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Author Topic: Compression and Clipping on TLOS - is it that bad?  (Read 41229 times)
dogear
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« Reply #100 on: September 13, 2008, 01:46:03 PM »

BillyC - I hope Ike didn't get you. Good luck to you!!
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« Reply #101 on: September 13, 2008, 02:18:25 PM »

Well, those waveforms aren't bad at all, all things considered. Yes, Goin' Home is extreme, but if any song on the album should look that way, it's Goin' Home.
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« Reply #102 on: September 14, 2008, 01:34:40 AM »



(above) Midnight's Another Day....very nice

(below) Going Home. I said all along I preferred the live rendition. Maybe this is why?

You have to be careful with these sorts of comparisons of course, as these two images show: 1) Going Home full, 2) Going home but only the first few bars or so.



Some songs just don't have much in the way of dynamics, and some have more than diagrams such as these suggest!  Smiley
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« Reply #103 on: September 14, 2008, 09:01:51 AM »

Beach Boys fans are the toughest fans walking the earth  Grin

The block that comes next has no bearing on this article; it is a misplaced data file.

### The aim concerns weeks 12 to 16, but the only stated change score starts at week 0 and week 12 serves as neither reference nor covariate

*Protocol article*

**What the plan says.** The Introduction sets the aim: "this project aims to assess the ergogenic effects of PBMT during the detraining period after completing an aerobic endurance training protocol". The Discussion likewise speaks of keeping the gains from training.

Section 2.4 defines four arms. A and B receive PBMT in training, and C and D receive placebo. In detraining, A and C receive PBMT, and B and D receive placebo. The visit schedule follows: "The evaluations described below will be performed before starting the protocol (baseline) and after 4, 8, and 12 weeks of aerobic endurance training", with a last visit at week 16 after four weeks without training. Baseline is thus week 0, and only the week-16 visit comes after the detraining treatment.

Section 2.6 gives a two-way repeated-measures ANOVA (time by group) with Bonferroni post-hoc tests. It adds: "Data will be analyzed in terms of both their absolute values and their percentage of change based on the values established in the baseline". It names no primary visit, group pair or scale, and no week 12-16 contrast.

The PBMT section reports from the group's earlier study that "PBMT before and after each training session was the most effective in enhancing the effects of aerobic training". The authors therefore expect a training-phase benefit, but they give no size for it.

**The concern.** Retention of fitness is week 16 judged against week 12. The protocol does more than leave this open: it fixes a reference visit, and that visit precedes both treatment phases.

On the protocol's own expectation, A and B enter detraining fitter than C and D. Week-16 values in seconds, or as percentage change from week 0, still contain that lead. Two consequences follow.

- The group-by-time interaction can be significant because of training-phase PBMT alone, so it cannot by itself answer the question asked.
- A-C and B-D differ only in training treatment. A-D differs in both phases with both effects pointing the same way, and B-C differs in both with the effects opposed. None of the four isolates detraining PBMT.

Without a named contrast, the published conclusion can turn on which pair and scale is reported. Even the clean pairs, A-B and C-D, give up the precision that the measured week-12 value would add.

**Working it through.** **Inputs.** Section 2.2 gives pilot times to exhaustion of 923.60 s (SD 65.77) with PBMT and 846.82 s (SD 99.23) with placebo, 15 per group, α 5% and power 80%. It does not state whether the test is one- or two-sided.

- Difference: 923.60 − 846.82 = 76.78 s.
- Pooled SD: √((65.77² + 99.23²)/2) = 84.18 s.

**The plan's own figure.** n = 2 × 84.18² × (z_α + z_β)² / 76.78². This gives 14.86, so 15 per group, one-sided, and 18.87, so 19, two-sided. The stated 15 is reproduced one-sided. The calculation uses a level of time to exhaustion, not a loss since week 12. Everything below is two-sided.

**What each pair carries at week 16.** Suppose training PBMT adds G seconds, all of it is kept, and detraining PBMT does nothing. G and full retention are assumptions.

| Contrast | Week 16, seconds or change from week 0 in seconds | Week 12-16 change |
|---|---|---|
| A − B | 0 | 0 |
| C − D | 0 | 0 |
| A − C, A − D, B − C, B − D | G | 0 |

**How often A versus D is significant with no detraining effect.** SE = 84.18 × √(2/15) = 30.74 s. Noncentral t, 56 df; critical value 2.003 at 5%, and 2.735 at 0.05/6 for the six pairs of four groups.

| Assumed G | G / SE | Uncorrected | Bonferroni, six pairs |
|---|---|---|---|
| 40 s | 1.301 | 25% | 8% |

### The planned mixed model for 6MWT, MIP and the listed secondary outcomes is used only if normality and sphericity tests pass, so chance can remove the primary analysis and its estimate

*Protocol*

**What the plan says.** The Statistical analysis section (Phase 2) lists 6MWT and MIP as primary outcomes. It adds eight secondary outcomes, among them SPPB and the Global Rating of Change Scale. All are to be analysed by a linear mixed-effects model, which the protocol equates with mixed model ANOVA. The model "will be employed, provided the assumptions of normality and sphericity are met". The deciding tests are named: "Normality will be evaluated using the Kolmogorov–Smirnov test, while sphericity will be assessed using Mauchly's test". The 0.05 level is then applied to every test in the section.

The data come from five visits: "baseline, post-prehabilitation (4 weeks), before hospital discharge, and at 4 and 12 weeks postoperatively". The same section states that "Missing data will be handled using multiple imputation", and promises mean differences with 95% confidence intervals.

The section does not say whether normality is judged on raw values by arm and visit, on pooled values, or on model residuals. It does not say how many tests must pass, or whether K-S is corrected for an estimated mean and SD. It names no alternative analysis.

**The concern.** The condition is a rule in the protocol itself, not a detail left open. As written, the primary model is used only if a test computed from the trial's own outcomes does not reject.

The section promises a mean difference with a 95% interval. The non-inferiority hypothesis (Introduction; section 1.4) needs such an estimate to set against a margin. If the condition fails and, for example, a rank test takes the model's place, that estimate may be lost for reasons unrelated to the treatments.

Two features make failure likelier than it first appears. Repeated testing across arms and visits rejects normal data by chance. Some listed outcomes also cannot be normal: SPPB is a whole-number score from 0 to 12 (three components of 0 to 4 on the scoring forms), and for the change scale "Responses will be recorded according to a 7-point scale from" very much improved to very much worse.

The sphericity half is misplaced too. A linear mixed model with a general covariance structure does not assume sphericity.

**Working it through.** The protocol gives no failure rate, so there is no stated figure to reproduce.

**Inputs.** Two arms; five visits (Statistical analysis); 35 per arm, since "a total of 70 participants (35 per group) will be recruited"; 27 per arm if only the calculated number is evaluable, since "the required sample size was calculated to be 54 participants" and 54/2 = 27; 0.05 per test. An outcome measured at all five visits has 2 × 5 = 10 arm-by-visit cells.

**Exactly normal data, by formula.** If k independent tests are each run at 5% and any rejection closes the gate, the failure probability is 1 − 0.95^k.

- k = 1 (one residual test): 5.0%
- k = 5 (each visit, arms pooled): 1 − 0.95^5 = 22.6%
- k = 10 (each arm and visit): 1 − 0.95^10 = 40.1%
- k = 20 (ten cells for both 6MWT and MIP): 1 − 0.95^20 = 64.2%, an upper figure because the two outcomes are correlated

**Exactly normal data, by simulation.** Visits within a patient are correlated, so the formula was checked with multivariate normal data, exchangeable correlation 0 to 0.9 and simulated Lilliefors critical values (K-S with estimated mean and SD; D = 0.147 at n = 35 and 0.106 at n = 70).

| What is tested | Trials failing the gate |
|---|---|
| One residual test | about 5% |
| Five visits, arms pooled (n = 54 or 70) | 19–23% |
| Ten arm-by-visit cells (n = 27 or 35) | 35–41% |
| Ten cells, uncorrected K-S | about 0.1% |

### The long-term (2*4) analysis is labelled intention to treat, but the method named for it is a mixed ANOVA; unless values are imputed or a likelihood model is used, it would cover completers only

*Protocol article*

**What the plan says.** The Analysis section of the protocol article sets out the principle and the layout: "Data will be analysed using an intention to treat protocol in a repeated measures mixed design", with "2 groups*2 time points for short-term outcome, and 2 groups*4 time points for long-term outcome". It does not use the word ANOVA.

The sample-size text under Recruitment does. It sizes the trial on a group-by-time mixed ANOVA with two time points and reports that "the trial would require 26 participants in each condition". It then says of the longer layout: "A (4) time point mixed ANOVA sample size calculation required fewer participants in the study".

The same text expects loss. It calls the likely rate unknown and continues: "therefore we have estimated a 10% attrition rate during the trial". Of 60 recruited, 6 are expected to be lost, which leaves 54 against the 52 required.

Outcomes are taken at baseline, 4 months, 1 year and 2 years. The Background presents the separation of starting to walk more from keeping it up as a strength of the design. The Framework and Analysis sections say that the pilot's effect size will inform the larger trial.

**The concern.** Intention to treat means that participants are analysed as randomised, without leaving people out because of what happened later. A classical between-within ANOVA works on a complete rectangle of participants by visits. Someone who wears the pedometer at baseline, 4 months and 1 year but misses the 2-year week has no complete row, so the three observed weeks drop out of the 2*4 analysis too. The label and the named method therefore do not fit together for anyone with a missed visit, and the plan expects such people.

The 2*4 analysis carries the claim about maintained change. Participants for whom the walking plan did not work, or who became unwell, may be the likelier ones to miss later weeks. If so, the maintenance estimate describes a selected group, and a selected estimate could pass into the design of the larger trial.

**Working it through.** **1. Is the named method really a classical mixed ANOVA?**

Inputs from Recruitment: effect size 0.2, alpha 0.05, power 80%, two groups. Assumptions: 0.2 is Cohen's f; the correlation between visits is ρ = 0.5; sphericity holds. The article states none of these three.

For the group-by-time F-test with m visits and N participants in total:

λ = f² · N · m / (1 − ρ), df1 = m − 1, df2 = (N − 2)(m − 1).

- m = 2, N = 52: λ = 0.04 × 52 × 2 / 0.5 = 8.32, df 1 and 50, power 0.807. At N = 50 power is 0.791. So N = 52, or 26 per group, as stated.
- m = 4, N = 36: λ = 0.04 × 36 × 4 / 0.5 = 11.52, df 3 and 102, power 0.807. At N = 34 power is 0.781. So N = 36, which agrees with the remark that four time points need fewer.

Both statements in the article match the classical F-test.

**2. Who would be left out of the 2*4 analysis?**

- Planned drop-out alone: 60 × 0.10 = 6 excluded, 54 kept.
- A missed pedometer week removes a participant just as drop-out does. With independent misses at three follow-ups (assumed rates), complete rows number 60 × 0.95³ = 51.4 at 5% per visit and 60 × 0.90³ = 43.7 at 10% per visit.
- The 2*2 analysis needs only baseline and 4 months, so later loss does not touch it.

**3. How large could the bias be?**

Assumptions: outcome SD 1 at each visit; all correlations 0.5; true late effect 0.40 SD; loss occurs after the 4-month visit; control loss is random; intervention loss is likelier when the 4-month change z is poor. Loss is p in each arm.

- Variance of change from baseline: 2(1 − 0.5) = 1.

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« Reply #104 on: September 14, 2008, 03:07:47 PM »

Quote
BillyC - I hope Ike didn't get you. Good luck to you!!

Didn't get me, but it destroyed my apartment and everything in it.
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« Reply #105 on: September 14, 2008, 05:17:01 PM »

Beach Boys fans are the toughest fans walking the earth  Grin

I bet Bob Ludwig thinks so...
Bob emailed me last week to ask how BW fans were liking the new record.
I sent him links to the Blueboard thinking he might actually want to read the criticism and thinking that was cool of him, etc..

He replied,
 
Quote
quote Bob Ludwig removed as requested by the poster.

So that's what I have to contribute to this thread.  I do think BB/BW fans are tough, but good tough.

cheers, phil
« Last Edit: September 15, 2008, 11:20:12 PM by SMiLE-Holland » Logged
Jonathan Blum
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« Reply #106 on: September 14, 2008, 06:00:47 PM »

...and as someone for whom my pristine vinyl copy of Surfer Girl still sounds as good as anything I can place on my expensive turntable, I'm very glad I haven't bought TLOS. Such a shame.

...See, comments like that just make me think of something my grandmother said, when I was being a teenage snob about something or other.  "Well," she said, "that just means I enjoy more things than you do.  So I win."  :-)

I do think some people, especially those with a specialist mindset, tend to confuse distaste with discernment.  Me, I can hear a difference in sound and style between "Surfer Girl" and "Morning Beat"; what I don't do is hate one because it's not like the other.

Or in another example, I'm not keen on the jagged-edged vaguely-'80s-ish guitar on "Your Imagination", I much prefer the way "Goin' Home" gets a less-processed hot sound.  But that doesn't make me wish I didn't own "Your Imagination" -- that would be serious nose-cutting-face-spiteing time.  Kinda like dissing Paul McCartney's best-written and -performed album in a decade or two because you can't get past the mixing...

Regards,
Jon Blum
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« Reply #107 on: September 14, 2008, 06:04:37 PM »